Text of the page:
As you boot the installation program, be aware of two issues:

Normally, you only need to press [Enter] to boot. Watch the boot messages to see if the Linux kernel detects your hardware. If your hardware is properly detected, please continue to the next section. If it does not properly detect your hardware, you may need to restart the installation in expert mode.

Additional Boot Options

While it is easiest for a user to boot from CD-ROM and perform a graphical installation, sometimes there are installation scenarios where booting in a different manner may be needed. This section discusses addition boot options available for Red Hat Linux.

  • If you are having trouble booting into the graphical installation program, you can try to boot using the no framebuffer (nofb) boot option.

    At the boot command, enter the following:

    boot: nofb

    This option allows you to use the graphical installation program without using a framebuffer.

  • If you do not wish to perform a graphical installation, you can start a text mode installation using the following boot command:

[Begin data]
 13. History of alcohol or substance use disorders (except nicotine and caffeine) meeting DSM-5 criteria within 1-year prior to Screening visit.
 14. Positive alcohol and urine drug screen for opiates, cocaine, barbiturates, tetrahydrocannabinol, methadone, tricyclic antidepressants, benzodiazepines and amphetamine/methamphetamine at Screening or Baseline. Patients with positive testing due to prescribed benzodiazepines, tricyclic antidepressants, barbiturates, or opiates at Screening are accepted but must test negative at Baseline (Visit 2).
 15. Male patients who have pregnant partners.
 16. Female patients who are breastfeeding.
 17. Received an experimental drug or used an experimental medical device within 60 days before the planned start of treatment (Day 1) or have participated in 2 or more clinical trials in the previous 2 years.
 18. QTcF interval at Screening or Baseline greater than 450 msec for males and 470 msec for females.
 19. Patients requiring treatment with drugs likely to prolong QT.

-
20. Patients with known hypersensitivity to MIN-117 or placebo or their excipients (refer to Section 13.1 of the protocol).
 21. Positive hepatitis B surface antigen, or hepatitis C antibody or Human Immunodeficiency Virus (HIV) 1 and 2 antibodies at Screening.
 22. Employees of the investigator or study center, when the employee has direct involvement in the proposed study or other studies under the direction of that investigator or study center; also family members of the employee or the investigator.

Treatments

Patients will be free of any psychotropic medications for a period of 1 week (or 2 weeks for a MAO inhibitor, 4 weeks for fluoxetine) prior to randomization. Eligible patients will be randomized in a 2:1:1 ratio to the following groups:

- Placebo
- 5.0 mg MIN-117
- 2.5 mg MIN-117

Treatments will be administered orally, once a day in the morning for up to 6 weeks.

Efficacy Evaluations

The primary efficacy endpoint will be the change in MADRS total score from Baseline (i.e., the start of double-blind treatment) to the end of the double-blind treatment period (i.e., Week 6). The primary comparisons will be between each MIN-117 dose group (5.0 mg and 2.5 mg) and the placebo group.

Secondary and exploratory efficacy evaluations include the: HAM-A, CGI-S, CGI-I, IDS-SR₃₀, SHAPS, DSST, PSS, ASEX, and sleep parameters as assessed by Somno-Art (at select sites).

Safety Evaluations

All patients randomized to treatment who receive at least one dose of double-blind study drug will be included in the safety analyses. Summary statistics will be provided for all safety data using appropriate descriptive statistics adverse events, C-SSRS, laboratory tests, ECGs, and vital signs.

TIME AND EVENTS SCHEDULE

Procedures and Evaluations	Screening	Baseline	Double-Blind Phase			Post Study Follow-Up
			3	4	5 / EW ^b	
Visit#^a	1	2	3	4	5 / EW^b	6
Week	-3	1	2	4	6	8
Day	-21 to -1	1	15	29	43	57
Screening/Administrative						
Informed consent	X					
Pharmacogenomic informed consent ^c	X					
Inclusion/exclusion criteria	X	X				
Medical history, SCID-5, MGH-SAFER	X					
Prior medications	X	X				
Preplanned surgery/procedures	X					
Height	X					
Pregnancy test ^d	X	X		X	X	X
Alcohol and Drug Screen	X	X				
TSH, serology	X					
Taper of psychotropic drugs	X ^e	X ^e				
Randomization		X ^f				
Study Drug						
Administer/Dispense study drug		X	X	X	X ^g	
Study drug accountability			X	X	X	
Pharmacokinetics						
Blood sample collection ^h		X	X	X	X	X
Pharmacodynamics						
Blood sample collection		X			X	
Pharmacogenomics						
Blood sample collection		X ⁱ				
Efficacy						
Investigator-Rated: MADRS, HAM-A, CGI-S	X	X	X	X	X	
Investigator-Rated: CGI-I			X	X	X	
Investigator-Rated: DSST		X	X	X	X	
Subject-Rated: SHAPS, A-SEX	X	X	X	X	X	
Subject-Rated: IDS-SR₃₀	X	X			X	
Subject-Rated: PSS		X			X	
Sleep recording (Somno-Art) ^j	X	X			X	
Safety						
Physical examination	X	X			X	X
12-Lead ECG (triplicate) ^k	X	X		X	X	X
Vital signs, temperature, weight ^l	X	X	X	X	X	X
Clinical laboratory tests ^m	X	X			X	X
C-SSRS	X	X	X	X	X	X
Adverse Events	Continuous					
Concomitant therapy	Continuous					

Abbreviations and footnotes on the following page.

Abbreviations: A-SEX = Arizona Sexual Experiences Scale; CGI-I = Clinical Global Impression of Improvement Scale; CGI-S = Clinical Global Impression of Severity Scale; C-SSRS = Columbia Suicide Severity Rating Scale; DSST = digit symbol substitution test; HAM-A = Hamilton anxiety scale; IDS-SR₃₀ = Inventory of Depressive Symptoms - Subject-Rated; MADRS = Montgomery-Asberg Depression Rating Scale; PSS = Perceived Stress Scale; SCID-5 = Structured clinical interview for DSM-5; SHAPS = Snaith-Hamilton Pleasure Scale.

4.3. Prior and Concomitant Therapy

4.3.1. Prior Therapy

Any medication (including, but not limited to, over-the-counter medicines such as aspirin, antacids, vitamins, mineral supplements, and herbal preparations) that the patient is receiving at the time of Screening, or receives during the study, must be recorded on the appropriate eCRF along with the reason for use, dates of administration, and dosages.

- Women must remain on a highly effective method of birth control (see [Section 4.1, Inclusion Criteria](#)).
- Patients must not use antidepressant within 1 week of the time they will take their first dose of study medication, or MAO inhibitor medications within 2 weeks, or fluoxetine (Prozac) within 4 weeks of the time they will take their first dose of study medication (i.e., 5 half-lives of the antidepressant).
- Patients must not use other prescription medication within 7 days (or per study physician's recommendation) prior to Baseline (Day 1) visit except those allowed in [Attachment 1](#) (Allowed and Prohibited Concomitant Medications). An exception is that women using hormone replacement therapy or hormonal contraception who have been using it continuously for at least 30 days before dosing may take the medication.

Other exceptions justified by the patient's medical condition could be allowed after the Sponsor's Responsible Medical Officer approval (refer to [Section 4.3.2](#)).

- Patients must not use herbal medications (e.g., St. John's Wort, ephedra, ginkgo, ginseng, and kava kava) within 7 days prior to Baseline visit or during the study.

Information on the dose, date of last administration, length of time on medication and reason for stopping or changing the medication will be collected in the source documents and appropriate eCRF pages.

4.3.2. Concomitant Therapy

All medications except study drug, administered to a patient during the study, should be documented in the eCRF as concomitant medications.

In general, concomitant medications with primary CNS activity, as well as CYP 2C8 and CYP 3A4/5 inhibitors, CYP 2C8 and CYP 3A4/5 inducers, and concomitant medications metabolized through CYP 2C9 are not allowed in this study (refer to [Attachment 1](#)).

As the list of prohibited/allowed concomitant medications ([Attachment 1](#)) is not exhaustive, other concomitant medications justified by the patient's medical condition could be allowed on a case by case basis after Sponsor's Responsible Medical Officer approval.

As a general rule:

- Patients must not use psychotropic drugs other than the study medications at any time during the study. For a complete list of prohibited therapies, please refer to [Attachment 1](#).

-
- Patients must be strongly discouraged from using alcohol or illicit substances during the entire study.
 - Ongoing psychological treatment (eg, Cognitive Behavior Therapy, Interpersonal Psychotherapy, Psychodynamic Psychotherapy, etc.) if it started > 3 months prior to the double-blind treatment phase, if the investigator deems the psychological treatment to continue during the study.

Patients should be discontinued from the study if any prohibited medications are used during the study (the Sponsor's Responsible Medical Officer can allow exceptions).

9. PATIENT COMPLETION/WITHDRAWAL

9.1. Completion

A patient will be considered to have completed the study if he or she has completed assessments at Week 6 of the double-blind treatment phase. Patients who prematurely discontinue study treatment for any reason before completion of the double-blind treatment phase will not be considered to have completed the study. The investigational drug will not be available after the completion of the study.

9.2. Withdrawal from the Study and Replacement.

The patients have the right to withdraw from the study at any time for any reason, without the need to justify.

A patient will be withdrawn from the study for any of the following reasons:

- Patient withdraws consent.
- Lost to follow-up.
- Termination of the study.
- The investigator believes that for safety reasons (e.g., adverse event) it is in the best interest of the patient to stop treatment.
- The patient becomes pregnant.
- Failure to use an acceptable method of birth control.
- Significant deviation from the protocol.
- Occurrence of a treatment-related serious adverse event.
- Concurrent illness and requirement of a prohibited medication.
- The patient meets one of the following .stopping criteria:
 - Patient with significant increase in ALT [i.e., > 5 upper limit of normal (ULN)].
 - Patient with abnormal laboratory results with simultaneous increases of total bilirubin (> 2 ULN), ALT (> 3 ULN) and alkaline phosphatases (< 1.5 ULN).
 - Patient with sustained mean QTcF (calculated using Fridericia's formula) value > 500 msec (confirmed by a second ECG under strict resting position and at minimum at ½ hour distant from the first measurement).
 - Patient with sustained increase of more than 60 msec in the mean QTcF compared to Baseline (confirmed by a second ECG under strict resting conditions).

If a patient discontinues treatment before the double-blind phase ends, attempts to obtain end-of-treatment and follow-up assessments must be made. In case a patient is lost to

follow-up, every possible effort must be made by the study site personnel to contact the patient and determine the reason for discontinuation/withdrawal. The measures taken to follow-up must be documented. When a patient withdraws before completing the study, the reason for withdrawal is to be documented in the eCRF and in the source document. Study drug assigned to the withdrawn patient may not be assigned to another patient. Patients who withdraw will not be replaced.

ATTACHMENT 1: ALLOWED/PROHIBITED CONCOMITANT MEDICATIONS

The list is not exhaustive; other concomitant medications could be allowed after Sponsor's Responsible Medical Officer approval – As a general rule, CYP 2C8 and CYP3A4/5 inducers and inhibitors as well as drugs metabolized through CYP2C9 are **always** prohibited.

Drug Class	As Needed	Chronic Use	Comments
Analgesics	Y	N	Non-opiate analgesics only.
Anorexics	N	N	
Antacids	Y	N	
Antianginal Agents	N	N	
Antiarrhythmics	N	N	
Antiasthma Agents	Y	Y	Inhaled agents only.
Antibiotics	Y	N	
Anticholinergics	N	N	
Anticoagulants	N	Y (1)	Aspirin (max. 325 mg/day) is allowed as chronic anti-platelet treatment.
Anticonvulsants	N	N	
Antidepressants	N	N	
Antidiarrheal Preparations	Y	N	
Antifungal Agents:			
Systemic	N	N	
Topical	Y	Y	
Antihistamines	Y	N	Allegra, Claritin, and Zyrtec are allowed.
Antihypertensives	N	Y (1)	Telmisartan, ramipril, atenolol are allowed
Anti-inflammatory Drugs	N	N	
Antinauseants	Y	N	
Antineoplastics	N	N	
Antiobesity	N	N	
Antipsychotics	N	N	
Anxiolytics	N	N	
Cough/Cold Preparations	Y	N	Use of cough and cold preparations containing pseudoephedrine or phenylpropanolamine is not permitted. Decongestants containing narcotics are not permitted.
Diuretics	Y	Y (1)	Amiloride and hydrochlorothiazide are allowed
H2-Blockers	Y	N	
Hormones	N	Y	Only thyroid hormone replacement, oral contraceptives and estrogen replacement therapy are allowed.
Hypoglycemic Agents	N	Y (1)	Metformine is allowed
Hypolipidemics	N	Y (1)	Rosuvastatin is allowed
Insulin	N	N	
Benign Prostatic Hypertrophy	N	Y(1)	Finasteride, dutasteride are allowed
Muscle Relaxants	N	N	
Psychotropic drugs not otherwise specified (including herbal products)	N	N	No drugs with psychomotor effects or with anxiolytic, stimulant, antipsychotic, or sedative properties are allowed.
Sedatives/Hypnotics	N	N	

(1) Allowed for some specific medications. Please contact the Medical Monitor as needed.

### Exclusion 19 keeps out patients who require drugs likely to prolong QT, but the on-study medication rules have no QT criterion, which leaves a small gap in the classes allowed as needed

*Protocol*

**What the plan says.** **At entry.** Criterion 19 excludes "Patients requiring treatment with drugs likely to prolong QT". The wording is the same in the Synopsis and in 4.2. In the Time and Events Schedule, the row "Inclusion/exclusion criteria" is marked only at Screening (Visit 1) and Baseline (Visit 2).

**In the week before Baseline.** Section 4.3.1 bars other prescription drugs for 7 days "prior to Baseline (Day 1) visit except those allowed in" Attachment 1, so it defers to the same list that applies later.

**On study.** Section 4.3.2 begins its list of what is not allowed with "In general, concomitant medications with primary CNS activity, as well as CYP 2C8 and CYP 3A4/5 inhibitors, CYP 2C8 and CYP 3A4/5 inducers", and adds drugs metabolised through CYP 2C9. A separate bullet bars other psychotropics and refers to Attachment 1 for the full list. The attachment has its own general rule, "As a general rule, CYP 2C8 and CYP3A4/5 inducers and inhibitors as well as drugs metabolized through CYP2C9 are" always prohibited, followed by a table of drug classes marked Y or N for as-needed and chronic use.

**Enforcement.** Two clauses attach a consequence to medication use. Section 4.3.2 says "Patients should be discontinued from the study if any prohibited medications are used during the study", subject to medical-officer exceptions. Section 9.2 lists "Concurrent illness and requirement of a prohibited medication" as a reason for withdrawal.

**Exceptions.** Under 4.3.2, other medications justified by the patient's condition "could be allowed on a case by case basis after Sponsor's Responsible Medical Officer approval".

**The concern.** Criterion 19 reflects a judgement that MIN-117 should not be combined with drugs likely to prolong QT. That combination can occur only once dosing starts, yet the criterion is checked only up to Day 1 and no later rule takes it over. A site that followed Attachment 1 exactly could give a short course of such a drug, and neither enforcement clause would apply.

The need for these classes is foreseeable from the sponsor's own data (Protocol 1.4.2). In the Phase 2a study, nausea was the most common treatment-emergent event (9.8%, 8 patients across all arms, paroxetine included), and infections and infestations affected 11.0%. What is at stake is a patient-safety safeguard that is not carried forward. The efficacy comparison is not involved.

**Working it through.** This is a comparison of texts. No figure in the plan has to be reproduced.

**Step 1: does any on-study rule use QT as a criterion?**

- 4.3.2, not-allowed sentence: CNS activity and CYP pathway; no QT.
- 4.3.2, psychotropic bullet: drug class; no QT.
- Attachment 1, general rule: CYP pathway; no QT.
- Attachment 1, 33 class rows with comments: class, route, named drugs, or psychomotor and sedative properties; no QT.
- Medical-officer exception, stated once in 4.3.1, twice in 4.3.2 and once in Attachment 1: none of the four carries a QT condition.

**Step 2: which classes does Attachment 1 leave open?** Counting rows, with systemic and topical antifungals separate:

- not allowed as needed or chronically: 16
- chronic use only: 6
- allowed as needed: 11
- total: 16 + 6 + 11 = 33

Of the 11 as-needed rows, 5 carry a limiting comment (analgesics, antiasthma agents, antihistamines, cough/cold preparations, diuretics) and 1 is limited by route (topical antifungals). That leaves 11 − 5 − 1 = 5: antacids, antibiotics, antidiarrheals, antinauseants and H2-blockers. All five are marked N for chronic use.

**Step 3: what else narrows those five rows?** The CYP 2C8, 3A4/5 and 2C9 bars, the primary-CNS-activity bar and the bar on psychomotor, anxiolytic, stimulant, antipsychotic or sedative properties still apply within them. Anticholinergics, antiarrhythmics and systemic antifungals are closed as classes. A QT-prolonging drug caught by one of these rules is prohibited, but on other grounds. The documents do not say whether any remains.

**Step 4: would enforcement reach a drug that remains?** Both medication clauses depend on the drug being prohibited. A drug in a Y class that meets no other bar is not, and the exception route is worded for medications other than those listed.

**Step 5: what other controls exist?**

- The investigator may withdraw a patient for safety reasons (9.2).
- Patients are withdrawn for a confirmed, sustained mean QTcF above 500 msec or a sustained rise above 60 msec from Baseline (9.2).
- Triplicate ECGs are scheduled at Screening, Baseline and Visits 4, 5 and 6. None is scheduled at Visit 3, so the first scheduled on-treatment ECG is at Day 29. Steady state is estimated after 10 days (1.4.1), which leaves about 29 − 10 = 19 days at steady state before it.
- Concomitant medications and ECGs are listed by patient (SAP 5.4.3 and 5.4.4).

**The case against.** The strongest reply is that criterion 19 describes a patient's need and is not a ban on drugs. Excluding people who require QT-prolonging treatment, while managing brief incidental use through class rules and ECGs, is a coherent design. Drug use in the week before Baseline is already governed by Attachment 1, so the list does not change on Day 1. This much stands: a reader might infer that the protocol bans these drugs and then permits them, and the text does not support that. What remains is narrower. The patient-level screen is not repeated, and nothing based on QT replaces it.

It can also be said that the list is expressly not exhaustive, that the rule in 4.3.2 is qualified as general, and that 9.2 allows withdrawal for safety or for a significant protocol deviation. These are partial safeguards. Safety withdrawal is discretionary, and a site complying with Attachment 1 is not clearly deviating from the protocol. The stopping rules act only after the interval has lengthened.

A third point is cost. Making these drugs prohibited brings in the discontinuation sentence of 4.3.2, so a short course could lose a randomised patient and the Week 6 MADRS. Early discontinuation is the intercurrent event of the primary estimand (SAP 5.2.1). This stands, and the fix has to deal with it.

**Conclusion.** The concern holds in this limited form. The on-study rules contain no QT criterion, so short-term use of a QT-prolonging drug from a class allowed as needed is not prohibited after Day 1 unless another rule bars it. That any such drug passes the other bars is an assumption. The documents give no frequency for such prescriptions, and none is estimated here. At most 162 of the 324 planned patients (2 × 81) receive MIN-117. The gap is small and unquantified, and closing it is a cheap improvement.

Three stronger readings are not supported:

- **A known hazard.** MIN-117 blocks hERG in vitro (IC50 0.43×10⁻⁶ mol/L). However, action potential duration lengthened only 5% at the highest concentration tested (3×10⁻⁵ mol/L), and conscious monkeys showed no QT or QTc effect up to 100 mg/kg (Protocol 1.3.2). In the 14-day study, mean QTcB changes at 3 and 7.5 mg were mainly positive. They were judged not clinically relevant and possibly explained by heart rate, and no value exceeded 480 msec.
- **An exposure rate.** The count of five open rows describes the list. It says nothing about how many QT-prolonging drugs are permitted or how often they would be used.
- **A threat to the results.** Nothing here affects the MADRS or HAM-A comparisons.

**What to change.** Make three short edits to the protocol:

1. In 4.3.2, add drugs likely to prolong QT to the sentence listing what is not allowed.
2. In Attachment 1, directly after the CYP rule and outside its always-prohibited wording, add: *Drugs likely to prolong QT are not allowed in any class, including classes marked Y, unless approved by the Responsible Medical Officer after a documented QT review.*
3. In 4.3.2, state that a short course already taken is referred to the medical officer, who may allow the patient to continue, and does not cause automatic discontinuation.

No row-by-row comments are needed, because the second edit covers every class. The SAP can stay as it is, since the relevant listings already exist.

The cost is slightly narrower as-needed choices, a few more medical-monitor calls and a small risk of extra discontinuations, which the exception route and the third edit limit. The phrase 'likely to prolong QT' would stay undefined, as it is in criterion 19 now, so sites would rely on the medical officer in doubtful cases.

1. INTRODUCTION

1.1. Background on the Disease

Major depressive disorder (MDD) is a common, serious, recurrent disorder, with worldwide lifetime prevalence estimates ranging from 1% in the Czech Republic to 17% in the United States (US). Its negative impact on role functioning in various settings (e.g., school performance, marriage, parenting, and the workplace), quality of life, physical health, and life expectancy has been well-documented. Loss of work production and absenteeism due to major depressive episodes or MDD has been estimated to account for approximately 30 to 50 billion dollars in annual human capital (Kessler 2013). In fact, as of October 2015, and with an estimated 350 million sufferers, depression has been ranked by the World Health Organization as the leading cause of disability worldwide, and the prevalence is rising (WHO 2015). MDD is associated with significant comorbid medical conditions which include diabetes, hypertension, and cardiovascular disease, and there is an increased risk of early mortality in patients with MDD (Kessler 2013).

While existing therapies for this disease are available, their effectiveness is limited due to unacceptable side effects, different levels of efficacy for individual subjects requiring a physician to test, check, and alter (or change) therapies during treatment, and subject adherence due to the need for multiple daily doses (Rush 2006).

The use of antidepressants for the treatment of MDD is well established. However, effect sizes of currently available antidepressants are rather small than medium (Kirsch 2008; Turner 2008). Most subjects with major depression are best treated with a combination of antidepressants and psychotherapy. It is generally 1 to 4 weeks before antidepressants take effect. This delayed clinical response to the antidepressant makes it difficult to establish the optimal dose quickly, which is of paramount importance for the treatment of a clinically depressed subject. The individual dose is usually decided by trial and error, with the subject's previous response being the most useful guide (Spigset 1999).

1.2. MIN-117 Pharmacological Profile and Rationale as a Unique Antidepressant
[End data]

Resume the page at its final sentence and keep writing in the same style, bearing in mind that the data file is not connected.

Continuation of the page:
boot: text
  • ISO images now have an md5sum embedded in them. To test the checksum integrity of an ISO image, at the installation boot prompt, type:

    boot: linux mediacheck

    The installation program will prompt you to insert a CD or select an ISO image to test, and select OK to perform the checksum operation. This checksum operation can be performed on any Red Hat Linux CD and does not have to be performed in a specific order (for example, CD #1 does not have the be the first CD you verify). It is strongly recommended to perform this operation on any Red Hat Linux CD that was created from downloaded ISO images. This procedure works with CD-based installations and hard drive and NFS installations using ISO images.

  • If the installation program does not properly detect your hardware, you may need to restart the installation in expert mode. Enter expert mode using the following boot command:

    boot: linux noprobe

    For text mode installations, use:

    boot: text noprobe